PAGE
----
We talked and laughed for a couple of hours. Afterward, Marilyn said it was the best she had seen Phyllis act in months, which made me feel good. Then, as we left, my stepdaughter looked at me and said with a compassionate smile, "You really wish Phyllis had been your mom, don't you?"
That left me stunned. The kid nailed it.
In April, while my mother was in the other room getting unpacked to stay with Phyllis for a couple of days, I relayed to Phyllis what my stepdaughter had said. I told Phyllis it was true. Phyllis looked away for just a second, regained her poise and said with mock indignation, "Did you slap her?"
Even as the end nears, Phyllis can't bring herself to be vulnerable. I remember being 10 years old in the dining room of my mother's apartment, a group of five or six adults sitting around the table. One of the men started mocking the feminist movement.
Phyllis reached under her shirt, unsnapped her bra and held it up in defiance, as if to say, "I don't need to be held back by this damn thing."
Other times, when I would be working at a toboggan run she owned back in the '70s, she'd snap at me if I ever made an excuse: "If I had a nickel for every time somebody said they were sorry, I wouldn't have to work." It wasn't original, but I had never heard it before. It made the point. Get the job done and don't make excuses.
To this day, excuses make my skin crawl.
To this day, I can barely tolerate my own mother.
Yeah, that's harsh. To anybody who judges me a jerk for saying that, so be it. You didn't spend a lifetime with her.
As my mother and I sat down for dinner with Phyllis (pictured below with nephew Todd Dove) and Marilyn last month, the conversation somehow turned to Whitney Houston's tragic death. Houston sadly couldn't overcome drugs, a terrible shame and a waste of talent.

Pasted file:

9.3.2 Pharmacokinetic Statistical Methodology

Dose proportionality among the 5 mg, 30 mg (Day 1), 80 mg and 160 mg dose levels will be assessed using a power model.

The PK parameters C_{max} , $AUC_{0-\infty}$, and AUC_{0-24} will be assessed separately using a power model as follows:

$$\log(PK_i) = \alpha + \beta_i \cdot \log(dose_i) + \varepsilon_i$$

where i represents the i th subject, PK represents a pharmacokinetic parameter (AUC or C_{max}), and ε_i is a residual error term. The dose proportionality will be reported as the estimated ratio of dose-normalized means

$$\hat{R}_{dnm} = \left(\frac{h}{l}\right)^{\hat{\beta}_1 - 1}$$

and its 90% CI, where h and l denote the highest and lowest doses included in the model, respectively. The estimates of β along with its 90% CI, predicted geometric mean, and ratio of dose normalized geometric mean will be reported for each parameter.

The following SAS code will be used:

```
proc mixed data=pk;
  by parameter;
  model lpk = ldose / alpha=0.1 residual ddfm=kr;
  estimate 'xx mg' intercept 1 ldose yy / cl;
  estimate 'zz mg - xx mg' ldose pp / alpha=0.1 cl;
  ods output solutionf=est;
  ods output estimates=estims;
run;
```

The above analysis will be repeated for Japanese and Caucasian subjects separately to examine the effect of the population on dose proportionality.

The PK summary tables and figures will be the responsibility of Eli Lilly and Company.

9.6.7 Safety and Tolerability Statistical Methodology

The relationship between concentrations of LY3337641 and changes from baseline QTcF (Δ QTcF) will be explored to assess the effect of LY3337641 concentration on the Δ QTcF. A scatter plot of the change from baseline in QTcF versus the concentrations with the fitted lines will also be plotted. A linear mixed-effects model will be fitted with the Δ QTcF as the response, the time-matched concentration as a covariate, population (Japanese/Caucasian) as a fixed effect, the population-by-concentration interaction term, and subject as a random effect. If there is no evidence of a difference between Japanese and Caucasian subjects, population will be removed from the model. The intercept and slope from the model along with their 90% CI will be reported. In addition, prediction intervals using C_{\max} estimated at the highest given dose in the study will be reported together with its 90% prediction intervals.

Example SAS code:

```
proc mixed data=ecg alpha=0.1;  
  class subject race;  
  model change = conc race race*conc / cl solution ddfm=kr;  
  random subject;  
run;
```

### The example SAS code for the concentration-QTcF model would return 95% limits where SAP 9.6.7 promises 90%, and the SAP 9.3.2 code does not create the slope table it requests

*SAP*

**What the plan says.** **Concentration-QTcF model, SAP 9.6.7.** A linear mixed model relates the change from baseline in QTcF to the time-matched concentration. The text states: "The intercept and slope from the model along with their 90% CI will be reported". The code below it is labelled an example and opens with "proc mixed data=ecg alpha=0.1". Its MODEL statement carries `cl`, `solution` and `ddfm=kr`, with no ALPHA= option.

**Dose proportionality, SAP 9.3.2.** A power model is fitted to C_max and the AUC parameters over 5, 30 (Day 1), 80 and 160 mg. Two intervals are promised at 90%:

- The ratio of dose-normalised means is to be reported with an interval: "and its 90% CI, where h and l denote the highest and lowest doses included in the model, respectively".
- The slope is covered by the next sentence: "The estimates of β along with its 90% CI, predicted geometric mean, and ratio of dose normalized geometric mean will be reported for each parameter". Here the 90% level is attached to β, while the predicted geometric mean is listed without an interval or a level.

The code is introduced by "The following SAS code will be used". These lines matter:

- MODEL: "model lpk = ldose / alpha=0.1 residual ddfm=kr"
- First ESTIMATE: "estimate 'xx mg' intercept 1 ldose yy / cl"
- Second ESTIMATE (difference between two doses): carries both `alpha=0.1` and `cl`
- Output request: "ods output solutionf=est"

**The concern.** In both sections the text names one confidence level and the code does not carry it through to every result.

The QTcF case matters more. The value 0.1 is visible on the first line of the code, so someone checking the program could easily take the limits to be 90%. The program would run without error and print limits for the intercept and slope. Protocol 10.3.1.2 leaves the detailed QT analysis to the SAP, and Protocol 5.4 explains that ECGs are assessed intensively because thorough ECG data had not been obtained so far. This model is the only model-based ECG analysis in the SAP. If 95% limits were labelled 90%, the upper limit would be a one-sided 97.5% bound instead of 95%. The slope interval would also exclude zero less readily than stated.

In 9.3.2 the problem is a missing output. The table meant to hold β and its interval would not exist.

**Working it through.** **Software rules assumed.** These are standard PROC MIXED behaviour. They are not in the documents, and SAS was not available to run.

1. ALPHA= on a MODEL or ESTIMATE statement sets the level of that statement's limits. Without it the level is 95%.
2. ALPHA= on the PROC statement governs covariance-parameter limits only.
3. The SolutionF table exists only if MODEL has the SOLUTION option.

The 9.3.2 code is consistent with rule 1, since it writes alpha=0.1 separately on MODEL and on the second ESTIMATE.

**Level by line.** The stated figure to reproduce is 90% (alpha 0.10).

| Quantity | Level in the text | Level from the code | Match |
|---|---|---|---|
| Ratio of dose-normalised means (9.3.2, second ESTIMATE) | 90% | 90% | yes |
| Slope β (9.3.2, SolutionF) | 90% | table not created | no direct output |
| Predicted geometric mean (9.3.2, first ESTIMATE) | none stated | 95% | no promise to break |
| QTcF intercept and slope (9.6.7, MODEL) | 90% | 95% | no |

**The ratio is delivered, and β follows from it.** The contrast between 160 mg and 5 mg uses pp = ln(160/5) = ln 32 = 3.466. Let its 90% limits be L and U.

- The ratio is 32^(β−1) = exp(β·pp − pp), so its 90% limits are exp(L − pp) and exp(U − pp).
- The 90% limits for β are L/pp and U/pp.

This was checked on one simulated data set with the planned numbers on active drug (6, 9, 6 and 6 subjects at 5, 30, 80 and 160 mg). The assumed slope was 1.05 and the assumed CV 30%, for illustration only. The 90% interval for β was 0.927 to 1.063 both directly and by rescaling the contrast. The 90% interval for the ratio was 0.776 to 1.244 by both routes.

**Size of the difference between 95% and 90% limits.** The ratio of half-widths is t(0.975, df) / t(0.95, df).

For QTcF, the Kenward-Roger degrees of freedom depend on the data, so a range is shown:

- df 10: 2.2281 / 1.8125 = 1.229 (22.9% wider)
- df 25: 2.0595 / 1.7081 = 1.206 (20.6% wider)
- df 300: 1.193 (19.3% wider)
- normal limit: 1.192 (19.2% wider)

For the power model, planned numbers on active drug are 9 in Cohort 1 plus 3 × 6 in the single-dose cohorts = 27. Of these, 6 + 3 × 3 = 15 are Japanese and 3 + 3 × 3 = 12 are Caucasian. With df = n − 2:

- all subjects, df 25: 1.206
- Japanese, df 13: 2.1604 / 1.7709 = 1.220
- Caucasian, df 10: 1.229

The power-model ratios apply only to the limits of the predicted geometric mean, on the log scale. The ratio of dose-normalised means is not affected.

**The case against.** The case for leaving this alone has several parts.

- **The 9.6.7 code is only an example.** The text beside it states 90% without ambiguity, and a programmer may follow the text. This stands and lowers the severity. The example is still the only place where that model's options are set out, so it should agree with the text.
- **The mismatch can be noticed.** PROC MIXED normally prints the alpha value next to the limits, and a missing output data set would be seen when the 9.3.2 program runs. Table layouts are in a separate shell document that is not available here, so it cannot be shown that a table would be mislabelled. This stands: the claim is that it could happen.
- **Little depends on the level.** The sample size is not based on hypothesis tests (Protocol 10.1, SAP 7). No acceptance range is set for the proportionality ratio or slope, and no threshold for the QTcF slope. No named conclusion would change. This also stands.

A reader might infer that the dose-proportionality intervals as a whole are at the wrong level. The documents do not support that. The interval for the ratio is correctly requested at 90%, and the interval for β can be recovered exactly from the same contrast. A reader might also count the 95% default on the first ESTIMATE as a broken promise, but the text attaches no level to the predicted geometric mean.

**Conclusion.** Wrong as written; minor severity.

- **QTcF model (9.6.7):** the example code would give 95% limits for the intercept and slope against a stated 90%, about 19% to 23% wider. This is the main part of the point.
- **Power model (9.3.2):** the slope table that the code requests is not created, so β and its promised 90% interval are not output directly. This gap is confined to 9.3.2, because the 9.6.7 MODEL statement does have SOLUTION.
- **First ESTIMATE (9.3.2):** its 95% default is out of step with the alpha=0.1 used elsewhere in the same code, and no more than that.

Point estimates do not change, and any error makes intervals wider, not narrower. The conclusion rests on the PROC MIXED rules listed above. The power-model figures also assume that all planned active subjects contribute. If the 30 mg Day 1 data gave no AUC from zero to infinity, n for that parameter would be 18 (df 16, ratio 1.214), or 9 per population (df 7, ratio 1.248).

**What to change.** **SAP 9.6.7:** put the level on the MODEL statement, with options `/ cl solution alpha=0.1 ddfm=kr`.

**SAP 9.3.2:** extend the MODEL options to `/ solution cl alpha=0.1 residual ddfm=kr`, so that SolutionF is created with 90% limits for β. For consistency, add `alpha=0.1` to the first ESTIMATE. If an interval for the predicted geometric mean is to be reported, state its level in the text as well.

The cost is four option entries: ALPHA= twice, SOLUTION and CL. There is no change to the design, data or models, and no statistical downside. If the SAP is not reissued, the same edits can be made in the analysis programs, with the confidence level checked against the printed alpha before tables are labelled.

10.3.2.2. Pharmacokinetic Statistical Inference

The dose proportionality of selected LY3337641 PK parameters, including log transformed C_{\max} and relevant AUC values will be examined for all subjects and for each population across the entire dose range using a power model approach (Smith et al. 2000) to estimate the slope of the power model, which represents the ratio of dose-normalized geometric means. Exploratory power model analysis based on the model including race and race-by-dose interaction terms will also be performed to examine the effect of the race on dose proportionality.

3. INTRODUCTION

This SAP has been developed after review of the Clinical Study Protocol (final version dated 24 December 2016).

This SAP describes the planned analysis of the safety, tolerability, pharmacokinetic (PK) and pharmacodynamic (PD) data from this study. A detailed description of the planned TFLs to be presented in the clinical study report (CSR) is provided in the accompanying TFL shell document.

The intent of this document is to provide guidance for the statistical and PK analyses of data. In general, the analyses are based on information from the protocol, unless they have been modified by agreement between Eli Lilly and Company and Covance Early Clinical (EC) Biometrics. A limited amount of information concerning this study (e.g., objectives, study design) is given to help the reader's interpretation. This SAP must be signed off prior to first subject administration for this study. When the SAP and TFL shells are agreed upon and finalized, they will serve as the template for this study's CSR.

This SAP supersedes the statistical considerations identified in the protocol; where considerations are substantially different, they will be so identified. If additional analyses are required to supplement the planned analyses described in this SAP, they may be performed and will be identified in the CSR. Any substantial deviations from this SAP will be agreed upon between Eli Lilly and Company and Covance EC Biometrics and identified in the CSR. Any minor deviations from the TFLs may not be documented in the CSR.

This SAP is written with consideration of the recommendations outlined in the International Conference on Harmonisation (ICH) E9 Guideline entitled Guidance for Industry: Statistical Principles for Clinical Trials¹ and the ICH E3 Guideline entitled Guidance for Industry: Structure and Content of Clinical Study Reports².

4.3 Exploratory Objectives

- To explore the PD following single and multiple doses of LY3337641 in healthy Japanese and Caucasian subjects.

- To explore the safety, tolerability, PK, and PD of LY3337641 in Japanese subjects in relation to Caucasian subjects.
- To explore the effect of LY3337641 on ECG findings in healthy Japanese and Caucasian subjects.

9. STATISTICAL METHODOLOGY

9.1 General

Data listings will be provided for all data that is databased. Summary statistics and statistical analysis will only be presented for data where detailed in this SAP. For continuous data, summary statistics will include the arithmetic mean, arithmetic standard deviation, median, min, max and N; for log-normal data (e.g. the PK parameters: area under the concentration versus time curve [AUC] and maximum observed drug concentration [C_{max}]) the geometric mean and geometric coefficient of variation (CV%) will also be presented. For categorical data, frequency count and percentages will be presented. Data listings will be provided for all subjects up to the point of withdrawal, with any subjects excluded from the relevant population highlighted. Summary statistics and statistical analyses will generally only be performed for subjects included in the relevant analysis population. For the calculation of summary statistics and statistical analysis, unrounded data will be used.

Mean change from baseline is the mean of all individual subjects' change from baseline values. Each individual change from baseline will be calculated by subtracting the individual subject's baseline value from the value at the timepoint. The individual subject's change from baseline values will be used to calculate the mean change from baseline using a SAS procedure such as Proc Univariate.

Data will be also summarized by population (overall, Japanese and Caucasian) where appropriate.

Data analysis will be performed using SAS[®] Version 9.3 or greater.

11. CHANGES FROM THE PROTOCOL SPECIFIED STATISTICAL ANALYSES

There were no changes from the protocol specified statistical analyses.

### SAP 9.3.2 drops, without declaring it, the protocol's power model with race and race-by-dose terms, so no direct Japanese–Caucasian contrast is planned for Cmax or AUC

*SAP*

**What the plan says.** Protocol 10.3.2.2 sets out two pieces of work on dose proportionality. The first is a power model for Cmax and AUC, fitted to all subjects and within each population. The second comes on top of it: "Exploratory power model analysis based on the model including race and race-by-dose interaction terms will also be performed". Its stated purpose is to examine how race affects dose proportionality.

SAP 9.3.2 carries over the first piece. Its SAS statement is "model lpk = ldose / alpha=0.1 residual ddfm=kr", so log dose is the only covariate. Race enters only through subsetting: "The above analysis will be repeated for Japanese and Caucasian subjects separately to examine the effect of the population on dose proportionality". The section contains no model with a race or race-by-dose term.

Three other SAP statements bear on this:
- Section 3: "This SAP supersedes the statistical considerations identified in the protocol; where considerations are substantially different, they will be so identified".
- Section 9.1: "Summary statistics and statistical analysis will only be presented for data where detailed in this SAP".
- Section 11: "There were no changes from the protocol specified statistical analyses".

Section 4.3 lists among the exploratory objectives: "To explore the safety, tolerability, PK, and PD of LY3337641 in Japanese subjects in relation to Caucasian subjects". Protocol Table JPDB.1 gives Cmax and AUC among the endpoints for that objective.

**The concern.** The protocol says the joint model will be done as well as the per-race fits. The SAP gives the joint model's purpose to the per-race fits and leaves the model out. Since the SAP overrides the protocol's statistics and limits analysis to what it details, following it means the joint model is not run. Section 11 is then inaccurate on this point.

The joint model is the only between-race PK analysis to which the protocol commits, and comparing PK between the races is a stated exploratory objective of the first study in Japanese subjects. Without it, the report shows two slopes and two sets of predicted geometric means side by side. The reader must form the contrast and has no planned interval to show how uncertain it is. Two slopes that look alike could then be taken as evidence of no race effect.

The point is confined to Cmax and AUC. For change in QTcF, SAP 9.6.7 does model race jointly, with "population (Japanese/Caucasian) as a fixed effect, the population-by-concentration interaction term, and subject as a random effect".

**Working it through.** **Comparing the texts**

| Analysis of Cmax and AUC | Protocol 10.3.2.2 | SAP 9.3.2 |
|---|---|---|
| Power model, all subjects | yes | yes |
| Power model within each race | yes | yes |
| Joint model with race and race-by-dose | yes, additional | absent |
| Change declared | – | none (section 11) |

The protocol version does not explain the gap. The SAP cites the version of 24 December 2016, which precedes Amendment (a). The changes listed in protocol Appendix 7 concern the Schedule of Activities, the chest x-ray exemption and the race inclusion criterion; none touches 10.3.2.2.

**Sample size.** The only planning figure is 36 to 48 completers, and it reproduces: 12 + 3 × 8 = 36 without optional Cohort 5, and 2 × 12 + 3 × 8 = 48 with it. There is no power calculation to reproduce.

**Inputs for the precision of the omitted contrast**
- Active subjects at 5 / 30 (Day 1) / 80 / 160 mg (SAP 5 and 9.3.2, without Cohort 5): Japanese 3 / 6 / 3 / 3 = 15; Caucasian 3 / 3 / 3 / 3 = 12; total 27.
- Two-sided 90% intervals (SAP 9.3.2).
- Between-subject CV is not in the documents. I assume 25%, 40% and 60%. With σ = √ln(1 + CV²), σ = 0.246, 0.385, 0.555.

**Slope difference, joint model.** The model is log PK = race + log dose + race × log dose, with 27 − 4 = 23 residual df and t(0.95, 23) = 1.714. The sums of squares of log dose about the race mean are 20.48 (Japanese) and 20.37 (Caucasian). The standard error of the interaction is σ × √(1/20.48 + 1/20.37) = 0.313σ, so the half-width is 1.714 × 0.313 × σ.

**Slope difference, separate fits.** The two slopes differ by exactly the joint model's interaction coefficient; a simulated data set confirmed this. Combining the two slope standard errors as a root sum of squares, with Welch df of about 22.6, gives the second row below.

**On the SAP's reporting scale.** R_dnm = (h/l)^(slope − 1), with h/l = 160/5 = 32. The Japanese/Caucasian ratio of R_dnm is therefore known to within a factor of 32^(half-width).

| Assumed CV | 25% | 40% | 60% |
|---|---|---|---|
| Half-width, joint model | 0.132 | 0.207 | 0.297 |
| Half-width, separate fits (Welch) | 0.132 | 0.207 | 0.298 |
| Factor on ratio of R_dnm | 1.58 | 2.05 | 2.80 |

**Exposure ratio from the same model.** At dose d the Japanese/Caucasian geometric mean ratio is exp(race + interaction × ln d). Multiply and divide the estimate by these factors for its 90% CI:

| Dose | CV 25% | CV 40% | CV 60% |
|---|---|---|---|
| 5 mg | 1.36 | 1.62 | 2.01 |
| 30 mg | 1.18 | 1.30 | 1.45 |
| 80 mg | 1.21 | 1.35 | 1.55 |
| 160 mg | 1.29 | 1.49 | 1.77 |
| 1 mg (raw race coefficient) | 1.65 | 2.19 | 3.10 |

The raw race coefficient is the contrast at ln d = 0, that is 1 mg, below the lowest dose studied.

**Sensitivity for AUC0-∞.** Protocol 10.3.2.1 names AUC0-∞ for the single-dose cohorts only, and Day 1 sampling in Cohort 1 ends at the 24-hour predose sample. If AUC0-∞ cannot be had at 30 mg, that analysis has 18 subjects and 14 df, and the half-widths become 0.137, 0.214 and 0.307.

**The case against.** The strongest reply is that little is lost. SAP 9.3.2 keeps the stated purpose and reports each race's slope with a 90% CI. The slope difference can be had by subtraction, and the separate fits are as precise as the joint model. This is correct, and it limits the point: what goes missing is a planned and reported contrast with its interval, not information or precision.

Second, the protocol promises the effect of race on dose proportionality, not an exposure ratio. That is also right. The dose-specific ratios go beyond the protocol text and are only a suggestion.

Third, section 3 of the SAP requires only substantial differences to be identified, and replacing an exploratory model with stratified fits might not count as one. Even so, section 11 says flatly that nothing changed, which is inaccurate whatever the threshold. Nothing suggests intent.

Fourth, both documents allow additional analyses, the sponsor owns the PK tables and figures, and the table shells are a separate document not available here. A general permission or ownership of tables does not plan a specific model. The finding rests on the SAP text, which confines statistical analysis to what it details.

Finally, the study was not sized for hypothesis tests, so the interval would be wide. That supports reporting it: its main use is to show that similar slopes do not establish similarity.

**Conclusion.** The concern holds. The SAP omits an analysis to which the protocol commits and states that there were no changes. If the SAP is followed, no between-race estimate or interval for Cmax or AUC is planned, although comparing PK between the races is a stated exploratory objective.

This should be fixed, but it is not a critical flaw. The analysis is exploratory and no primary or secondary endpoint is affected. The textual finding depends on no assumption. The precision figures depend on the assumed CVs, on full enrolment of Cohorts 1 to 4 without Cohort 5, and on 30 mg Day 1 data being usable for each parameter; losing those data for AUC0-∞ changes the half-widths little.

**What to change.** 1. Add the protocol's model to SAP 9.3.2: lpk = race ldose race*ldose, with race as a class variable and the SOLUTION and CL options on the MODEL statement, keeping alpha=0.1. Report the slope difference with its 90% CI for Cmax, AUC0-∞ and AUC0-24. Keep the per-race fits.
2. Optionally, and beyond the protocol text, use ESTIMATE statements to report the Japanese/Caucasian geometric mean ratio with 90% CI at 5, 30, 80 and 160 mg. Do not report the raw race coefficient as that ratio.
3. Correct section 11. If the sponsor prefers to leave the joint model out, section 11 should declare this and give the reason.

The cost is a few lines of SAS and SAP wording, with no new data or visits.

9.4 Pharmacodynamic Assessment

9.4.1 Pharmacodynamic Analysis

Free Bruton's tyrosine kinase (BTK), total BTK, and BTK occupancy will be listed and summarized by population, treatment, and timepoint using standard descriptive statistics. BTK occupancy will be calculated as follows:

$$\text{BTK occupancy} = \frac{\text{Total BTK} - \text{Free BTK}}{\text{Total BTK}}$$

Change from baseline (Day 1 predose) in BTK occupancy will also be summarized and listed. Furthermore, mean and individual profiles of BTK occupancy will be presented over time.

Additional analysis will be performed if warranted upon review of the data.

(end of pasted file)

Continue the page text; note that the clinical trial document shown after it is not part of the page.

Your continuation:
But my mother took the story down one of her typical paths.
"You know, these entertainers, I can see how they get mixed up in drugs. They show up feeling tired and somebody says, ‘Take this and you'll feel better.' Then, all of a sudden, they're hooked on drugs," she said, reciting a derivation of the same tired story that puts the blame on someone else.
My mother has lived her life pointing the finger and not the thumb. As I sat with her to my left and Phyllis to my right, I told her the point was BS. I looked at Phyllis. She looked as if I had stolen her line.
A couple of days later, when I came back to get my mom and say what was probably my final goodbye, I leaned over, gave Phyllis a kiss on her mostly-bare, chemo-ravaged head and said, "Thank you for everything you did for me."
"I didn't do any ..." she started to say.
"Oh shut up, stop arguing and say, 'You're welcome.'"
Phyllis smiled. The years of cigarette smoking added a low rumble to her laugh. She was busted by a line she might have used once herself.
"You're welcome, honey."
-- Jason Cole of Yahoo! Sports is an award-winning writer who covered the Miami Dolphins for 15 years at The Miami Herald and the South Florida Sun-Sentinel. A member of the Pro Football Writers Association, he also has experience covering the NBA. Jason graduated from Stanford with a degree in communication.